Federal Circuit reverses district court decision on exceptional case and attorneys' fees

The US Court of Appeals for the Federal Circuit has reversed a district court decision in a patent infringement case involving what constitutes an exceptional case justifying an award of attorneys' fees under 35 USC Section 285.

The plaintiff, Rothschild Connected Devices Innovations (RCDI), sued ADS Security and several other defendants for patent infringement in the Eastern District of Texas based on US Patent 8,788,090. Shortly after the suit was filed, ADS emailed counsel for RCDI alleging that the patent was invalid under 35 USC Section 101 as claiming ineligible subject matter and also invalid under 35 USC Section 102 based on various prior devices and processes. In that email, ADS asserted that the suit was frivolous and threatened penalties under Rule 11 of the Federal Rules of Civil Procedure, but ADS also offered to settle the matter if RCDI paid approximately $43,000 in attorneys' fees and costs to ADS. RCDI rejected that offer, leading ADS to file its safe harbour notice under Rule 11. In response, RCDI filed its motion to voluntarily dismiss ADS. However, ADS opposed the motion to dismiss and filed a cross-motion for attorneys' fees under Section 285, stating that RCDI's lawsuit was objectively unreasonable and that the case was simply intended to exploit the high costs to defend complex litigation and extract a nuisance value settlement from ADS. ADS pointed to numerous prior lawsuits filed by RCDI based on the same patent as a pattern of vexatious litigation.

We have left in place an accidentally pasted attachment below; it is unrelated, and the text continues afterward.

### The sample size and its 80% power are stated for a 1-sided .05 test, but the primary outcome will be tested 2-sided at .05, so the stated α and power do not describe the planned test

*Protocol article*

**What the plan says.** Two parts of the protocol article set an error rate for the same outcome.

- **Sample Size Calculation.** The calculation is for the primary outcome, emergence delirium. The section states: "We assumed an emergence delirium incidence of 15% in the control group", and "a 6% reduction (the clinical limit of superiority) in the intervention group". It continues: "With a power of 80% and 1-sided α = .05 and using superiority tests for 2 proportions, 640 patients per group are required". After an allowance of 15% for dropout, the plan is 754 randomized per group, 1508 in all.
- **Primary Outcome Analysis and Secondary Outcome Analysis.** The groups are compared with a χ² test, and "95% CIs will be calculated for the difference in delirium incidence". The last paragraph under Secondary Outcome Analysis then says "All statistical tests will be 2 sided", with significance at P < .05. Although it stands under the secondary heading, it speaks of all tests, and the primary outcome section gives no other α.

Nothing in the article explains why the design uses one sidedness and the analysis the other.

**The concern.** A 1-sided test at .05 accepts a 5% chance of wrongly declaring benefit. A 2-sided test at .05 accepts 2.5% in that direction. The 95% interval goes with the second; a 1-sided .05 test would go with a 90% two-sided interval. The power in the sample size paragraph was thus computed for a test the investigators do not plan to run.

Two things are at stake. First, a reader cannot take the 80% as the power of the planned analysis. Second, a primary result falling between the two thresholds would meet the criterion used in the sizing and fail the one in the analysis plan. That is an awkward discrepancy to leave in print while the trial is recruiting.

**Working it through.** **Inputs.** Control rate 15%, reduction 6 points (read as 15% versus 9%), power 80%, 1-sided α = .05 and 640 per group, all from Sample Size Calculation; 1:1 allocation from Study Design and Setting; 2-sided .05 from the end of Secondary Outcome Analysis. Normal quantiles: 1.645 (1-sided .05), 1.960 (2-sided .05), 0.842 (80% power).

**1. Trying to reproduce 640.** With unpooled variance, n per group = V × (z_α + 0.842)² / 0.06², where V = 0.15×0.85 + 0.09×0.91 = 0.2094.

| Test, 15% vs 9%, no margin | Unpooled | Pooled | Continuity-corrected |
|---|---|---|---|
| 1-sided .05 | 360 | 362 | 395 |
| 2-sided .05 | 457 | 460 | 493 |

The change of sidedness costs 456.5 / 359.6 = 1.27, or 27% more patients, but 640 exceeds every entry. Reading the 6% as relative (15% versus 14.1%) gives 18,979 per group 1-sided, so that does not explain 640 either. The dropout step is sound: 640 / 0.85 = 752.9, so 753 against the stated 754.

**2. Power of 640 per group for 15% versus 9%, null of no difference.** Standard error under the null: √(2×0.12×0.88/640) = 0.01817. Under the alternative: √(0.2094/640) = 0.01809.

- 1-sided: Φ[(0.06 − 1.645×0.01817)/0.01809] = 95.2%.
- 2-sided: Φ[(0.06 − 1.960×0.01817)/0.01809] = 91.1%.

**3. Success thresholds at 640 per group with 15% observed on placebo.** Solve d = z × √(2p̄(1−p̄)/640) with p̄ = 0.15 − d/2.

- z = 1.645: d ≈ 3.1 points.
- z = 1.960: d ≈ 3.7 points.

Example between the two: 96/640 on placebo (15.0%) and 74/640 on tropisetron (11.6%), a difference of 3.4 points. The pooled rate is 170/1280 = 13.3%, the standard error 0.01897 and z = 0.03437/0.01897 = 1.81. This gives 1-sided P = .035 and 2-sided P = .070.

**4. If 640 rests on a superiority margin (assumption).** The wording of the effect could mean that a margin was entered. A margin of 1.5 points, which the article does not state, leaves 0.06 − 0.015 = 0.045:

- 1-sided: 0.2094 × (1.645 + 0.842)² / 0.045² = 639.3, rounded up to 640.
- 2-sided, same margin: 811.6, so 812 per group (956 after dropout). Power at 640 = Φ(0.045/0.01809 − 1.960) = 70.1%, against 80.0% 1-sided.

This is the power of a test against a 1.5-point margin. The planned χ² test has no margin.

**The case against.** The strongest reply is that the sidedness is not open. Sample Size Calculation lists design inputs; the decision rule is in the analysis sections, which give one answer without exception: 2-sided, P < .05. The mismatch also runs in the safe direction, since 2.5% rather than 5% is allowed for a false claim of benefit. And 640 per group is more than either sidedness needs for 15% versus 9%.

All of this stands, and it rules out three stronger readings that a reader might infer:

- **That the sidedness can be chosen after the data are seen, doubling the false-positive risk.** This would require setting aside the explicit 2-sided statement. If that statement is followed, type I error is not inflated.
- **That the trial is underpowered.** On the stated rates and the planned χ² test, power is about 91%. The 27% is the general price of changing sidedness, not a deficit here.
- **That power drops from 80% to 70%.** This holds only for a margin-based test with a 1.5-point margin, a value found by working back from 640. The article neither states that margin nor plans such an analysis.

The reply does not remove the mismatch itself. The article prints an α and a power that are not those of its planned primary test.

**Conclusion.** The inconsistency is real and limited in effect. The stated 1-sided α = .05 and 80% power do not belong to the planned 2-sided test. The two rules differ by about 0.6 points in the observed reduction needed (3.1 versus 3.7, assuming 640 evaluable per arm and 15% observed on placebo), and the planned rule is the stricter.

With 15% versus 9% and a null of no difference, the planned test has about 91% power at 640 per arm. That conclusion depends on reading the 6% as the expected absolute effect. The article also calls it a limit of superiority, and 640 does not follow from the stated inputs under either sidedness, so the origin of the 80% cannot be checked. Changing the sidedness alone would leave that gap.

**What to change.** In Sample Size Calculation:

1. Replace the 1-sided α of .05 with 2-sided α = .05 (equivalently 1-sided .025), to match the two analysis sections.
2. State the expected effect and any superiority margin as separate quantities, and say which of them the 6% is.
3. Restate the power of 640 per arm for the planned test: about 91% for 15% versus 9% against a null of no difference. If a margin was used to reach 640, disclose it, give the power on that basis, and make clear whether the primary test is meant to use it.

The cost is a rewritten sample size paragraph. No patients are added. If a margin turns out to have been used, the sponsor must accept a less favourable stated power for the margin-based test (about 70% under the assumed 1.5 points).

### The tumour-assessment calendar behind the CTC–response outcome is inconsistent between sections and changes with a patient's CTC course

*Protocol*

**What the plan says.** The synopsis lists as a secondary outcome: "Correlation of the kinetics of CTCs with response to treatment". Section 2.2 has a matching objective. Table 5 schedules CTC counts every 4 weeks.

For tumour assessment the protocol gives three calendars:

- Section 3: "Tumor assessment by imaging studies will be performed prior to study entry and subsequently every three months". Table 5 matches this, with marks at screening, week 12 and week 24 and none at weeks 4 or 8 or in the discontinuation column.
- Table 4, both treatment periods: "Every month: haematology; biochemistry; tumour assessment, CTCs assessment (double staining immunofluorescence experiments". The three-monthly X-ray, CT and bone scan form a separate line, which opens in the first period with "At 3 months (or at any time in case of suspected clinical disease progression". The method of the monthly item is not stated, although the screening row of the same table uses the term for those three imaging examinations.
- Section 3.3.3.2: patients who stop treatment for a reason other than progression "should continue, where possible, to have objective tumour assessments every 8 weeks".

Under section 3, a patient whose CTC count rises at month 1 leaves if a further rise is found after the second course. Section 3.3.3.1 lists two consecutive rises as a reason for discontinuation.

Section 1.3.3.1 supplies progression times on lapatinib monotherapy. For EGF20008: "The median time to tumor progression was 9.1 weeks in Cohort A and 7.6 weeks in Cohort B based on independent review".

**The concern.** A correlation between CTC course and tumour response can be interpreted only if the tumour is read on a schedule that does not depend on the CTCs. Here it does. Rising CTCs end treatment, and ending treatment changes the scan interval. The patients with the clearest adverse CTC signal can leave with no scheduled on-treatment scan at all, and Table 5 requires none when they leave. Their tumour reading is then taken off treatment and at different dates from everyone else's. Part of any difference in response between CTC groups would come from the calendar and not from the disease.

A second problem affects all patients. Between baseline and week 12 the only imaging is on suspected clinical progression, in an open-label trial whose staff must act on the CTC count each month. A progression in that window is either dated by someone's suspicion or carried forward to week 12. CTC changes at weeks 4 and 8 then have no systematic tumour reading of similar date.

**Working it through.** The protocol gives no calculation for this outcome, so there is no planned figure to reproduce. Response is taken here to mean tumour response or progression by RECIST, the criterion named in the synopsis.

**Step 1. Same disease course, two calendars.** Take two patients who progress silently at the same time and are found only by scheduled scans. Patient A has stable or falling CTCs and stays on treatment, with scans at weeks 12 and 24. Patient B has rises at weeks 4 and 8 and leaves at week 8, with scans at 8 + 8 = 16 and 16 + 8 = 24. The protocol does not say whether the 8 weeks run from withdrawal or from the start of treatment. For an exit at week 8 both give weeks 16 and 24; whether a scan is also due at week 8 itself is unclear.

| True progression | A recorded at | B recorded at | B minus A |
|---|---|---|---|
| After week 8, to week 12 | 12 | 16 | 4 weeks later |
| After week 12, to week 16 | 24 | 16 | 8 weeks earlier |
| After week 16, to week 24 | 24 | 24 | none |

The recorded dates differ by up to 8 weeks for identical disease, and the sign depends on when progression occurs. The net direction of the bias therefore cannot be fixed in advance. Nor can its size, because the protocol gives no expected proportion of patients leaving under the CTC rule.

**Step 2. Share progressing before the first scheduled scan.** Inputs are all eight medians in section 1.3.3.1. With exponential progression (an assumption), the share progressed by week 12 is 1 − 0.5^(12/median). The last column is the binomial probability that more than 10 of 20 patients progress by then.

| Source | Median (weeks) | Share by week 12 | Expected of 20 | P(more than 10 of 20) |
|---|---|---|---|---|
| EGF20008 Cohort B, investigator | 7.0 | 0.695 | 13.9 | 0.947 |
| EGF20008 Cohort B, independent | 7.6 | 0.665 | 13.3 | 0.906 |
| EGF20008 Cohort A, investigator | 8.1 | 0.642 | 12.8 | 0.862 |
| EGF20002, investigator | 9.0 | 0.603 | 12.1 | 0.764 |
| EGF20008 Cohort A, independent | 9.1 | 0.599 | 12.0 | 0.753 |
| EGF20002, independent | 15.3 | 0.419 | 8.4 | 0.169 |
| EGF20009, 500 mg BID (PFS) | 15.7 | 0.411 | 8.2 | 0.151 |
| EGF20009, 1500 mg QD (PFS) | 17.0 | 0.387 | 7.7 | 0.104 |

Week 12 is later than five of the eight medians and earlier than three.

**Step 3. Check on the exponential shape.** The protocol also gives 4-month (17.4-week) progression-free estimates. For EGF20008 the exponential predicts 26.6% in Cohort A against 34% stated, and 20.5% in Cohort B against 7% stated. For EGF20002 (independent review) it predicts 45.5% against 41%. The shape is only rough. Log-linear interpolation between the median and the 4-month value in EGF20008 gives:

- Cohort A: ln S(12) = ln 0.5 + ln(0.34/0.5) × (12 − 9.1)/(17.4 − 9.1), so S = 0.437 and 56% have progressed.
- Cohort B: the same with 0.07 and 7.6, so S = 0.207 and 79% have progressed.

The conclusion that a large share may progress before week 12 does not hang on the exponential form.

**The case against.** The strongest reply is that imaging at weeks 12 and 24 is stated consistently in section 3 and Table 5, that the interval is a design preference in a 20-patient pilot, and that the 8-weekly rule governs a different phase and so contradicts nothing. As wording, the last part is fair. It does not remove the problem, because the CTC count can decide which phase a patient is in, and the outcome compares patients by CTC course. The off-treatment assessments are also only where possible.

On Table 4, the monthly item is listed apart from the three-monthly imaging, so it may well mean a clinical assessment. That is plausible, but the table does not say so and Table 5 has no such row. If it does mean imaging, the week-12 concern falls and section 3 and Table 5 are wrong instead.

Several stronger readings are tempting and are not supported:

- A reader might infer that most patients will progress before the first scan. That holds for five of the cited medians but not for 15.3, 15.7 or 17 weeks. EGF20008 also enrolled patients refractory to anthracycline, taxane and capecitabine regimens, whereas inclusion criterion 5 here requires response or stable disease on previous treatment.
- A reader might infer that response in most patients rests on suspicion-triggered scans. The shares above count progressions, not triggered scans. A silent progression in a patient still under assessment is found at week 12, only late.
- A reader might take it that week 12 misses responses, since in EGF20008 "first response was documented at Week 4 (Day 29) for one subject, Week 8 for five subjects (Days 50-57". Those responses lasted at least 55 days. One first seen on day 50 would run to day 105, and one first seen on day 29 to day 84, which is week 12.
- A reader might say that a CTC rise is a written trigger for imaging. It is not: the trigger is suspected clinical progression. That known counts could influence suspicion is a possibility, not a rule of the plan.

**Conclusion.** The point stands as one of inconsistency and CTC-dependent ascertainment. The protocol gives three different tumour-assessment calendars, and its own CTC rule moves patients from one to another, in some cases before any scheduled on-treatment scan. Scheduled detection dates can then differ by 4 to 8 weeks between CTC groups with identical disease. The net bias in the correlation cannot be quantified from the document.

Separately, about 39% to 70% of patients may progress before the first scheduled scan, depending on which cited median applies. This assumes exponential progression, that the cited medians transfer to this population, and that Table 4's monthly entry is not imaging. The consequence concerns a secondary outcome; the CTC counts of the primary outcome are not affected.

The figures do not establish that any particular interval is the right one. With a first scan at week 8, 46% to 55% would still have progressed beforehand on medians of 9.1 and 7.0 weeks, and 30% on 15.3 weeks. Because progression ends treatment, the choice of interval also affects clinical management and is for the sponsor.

The district court granted RCDI's motion to dismiss and it denied ADS's motion for attorneys' fees. In its denial of attorneys' fees to ADS, the court found that RCDI did not engage in conduct sufficient to make the action an exceptional case under Section 285. The court stated that voluntarily dismissing ADS within the safe harbour period was the type of reasonable conduct that Rule 11 is designed to encourage. The court also brushed aside ADS's assertion of vexatious litigation and concluded that RCDI had made facially plausible arguments supporting patent eligibility.

In its reversal and remand, the Federal Circuit found that the district court had abused its discretion by:

  • failing to consider RCDI's willful ignorance of the prior art provided by ADS; and
  • failing to find that RCDI's filing of 58 prior lawsuits and settlement of most of those cases for less than the average cost of defending an infringement lawsuit was vexatious litigation.

The Federal Circuit further stated that the district court had erred as a matter of law by improperly conflating Rule 11 with Section 285 when it ruled that Section 285 "should [not] be applied in a manner that contravenes the aims of Rule 11" when RCDI voluntarily dismissed ADS within the safe harbour period.

Citing a decision by the Supreme Court in Octane Fitness, LLC v Icon Health & Fitness, Inc (134 S Ct 1749 (2014)), the Federal Circuit stated that "[w]hether a party avoids or engages in sanctionable conduct under Rule 11 is not the appropriate benchmark", but rather whether the party's unreasonable conduct is so exceptional as to justify an award of fees.

This is an Insight article, written by a selected partner as part of IAM's co-published content. Read more on Insight

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